Hackers are getting more creative with how they use your information. From applying for credit cards in your name to stealing health insurance, the impact of identity theft has reached new heights. Advertiser Disclosure We think it's important for you to understand how we make money. It's pretty simple, actually. The offers for financial products you see on our platform come from companies who pay us.
Entrepreneurs need to save for more than just an emergency fund – here’s why. At the end of a two-week vacation in Italy with my mom, I spent the last night in Rome. No, I didn’t spend it throwing coins into the Trevi Fountain. Instead, I got busy invoicing all of my clients. I had taken two full weeks off – something that would’ve been unheard of at my previous jobs. But this was one job duty I was happy to do. After all, invoicing clients means I get paid.
When all you have is a brilliant business idea and no one else is convinced to bet their money on you, you can dig into your own heap of savings, resting in a 401(k) account. But should you? You want to start a business – there’s just one problem. You don’t have the funds. The investors aren’t biting on your brilliant idea. Taking out a small business loan doesn’t sound that good, either. What are you to do?
Muck Rack makes it simple to find people, tweets, or articles that mention any name, keyword, company, hashtag etc. We've compiled this guide to help you make the most of your search.
Selecting a term
Start searching tweets, articles from media outlets, articles mentioned in tweets, journalists'
names, titles and bios with some suggested searches:
Companies or Topics (e.g. iPhone, Microsoft)
Phrases (e.g. "cloud computing") — use quotes to keep the terms together
Twitter handles (e.g. @username) — returns those who have mentioned or replied to
Names (e.g. "David Pogue")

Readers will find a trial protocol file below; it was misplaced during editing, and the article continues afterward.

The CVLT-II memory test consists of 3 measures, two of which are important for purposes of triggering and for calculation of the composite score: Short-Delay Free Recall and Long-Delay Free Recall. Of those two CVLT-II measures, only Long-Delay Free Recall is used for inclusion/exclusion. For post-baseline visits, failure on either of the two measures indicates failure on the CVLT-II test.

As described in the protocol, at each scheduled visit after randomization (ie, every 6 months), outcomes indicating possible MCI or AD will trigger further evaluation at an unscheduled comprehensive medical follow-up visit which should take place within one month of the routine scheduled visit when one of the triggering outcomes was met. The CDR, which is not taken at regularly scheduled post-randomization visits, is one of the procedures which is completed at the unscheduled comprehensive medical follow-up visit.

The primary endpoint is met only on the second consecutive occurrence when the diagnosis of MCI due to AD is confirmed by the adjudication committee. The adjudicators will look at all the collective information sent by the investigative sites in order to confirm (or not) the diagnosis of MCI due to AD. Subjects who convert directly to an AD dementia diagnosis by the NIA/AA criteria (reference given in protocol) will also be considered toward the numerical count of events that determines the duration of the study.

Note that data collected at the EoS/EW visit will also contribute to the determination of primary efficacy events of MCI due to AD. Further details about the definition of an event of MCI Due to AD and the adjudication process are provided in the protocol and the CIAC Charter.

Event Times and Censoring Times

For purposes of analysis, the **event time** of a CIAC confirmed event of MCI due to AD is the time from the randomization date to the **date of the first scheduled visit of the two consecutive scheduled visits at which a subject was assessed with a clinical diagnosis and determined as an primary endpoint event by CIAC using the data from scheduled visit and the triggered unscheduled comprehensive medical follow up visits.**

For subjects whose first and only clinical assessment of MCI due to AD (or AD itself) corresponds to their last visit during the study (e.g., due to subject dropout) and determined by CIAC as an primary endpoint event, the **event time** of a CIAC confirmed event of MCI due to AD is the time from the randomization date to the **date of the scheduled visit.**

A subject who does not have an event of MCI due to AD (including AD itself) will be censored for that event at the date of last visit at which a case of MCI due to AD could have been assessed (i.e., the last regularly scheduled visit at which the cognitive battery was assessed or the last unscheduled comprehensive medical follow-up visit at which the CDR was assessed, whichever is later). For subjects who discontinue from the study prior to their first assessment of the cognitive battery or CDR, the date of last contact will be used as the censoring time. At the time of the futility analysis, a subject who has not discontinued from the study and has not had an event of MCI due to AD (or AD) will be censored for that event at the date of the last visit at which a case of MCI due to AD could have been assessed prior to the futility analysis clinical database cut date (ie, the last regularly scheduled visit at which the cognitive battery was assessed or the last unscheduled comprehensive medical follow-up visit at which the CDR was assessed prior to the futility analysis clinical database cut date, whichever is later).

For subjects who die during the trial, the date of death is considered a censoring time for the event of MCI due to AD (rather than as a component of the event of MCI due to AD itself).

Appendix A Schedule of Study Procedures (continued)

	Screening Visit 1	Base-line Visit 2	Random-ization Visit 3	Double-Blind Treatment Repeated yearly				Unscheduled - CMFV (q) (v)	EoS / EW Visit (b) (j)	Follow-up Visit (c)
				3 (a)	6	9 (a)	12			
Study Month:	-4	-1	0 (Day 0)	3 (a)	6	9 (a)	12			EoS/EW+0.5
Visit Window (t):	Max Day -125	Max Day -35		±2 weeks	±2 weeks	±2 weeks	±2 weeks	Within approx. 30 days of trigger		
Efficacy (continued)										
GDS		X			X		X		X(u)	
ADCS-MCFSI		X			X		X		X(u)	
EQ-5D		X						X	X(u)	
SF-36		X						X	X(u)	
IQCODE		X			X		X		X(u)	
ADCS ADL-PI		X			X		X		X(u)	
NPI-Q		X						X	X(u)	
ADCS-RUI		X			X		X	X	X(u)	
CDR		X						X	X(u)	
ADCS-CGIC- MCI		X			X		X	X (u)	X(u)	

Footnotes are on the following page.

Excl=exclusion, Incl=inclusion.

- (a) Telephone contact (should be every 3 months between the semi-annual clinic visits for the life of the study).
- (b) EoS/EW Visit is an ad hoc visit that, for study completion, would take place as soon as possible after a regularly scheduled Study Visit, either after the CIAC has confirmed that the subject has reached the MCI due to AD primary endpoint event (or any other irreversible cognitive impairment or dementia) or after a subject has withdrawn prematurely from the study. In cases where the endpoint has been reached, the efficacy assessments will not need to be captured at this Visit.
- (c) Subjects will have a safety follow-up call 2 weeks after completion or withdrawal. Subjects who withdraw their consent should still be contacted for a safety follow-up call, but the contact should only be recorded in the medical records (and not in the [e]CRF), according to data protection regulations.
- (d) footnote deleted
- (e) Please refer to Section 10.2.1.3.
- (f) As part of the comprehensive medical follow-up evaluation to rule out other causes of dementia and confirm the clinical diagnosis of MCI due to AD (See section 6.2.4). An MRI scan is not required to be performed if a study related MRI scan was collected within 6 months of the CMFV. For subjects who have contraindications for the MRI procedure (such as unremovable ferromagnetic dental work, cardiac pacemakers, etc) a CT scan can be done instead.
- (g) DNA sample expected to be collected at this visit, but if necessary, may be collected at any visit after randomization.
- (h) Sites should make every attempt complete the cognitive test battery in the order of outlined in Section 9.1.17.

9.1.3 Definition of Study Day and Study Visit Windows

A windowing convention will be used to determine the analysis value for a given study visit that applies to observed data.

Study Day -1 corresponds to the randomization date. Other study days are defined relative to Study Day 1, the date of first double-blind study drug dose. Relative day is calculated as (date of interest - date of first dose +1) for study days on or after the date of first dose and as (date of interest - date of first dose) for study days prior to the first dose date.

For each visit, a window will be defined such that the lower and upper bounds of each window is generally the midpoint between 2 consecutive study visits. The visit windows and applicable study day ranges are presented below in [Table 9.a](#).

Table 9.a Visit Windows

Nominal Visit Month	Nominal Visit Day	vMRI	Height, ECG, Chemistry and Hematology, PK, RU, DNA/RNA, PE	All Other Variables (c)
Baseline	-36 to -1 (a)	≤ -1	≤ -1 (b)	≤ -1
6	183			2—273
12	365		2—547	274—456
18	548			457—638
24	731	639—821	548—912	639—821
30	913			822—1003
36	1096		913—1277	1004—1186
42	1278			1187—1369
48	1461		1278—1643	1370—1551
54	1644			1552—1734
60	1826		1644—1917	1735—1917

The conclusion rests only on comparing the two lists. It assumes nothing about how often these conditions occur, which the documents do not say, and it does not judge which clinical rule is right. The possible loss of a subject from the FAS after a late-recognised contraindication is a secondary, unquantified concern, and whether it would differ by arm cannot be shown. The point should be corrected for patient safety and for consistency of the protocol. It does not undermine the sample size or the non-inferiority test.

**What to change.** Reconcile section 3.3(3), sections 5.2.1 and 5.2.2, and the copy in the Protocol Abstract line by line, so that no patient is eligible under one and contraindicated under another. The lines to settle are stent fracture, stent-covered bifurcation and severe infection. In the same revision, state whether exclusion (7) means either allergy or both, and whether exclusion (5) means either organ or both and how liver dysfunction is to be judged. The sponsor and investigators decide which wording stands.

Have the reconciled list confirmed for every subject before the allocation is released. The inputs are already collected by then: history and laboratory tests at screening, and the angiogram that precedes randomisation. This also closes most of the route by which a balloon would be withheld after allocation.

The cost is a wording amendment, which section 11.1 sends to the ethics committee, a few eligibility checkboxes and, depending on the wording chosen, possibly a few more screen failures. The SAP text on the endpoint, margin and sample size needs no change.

Hashtags (e.g. #sxsw, #london2012)
Bio details (e.g. vegan, Olympics, father)
Muck Rack's Advanced Search allows for many boolean operators.
Find results that mention multiple specified terms, use AND or
+. For example, ensure each result contains both Elon Musk and Mark Zuckerberg by
searching Obama AND Romney or Obama + Romney.
Use the operators OR or , to broaden your search when you'd like either of
multiple terms to appear in results. (This is the default behavior of our search when no operators
are used.) For example, search for democrat OR republican to find results that refer to
Democrats and/or Republicans.
Use NOT or - to subtract results from your search. For
example, searching Disney will yield results about the Walt Disney Company as well as Walt Disney
World Resort. To exclude mentions of Disney World, search for Disney -World or Disney
When using one of these operators with a phrase, enclose it in quotation marks. For example, you can
find results about smartphones excluding Apple's iPhone 4S by searching smartphone -"iPhone
Exact case matching or punctuation
If you're searching for a brand name or keyword that relies on specific punctuation marks or capitalization, you can
find results that match your exact query by adding matchcase: before the keyword you're searching for, like matchcase:E*TRADE .
Use parentheses to separate multiple
boolean phrases. For example, to find journalists talking about having fun in Disney World or
Disneyland, search for ("disney world" OR disneyland) AND fun.
An asterisk can be used to search for any variation of a root word truncated by the asterisk. For example, searching for admin* will return results for administrator, administration, administer, administered, etc.
A near operator is an AND operator where you can control the distance between the words. You can vary the distance the near operation uses by adding a forward slash and number (between 0-99) such as strawberries NEAR/10 "whipped cream", which means the strawberries must exist within 10 words of "whipped cream".